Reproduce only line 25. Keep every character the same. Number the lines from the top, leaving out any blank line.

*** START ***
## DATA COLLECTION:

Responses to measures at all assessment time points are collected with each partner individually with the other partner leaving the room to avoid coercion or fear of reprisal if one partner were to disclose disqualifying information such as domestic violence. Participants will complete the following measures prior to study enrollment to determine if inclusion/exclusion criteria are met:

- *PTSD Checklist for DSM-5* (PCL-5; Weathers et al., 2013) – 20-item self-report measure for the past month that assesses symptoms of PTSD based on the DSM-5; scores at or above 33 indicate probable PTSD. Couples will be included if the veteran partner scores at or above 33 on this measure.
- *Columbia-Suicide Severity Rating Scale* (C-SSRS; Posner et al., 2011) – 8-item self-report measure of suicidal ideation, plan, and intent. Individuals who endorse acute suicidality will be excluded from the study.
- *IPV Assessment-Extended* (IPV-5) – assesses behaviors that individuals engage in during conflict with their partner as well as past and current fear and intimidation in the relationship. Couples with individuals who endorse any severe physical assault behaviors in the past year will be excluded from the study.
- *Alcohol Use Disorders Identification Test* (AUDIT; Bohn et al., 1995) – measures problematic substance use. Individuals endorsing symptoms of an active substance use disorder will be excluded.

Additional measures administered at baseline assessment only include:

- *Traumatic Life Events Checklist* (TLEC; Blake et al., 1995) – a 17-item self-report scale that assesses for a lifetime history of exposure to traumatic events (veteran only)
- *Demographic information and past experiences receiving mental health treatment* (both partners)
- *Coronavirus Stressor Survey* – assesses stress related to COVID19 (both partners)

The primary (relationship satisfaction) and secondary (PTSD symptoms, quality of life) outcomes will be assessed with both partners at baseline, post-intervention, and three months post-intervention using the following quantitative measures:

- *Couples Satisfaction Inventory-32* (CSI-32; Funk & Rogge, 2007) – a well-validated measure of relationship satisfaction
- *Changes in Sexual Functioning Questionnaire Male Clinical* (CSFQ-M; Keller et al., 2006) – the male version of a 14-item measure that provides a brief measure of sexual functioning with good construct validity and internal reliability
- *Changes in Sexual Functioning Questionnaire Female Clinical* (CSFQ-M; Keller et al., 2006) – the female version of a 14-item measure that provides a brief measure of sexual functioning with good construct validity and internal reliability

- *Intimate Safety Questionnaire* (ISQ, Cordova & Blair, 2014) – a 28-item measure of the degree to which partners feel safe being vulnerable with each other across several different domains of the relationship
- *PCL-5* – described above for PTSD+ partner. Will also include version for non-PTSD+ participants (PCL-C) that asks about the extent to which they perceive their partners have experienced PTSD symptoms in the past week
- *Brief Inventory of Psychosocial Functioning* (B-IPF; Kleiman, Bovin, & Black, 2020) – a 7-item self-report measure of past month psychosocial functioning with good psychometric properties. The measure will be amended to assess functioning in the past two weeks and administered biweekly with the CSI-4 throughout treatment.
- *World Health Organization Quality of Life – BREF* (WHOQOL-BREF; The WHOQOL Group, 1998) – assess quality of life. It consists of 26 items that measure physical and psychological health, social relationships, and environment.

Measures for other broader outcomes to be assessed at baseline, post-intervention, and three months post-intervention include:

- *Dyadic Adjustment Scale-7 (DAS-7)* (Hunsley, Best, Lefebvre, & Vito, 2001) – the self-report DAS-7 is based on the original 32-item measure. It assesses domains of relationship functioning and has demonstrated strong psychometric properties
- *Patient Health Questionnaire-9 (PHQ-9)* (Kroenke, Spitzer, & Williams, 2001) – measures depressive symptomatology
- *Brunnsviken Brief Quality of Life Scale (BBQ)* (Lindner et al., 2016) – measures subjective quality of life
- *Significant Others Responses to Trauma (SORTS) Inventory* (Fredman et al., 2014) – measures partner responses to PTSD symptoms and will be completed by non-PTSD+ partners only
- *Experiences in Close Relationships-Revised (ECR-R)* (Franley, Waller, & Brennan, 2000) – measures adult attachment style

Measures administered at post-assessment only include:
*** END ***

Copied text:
Measures administered at post-assessment only include: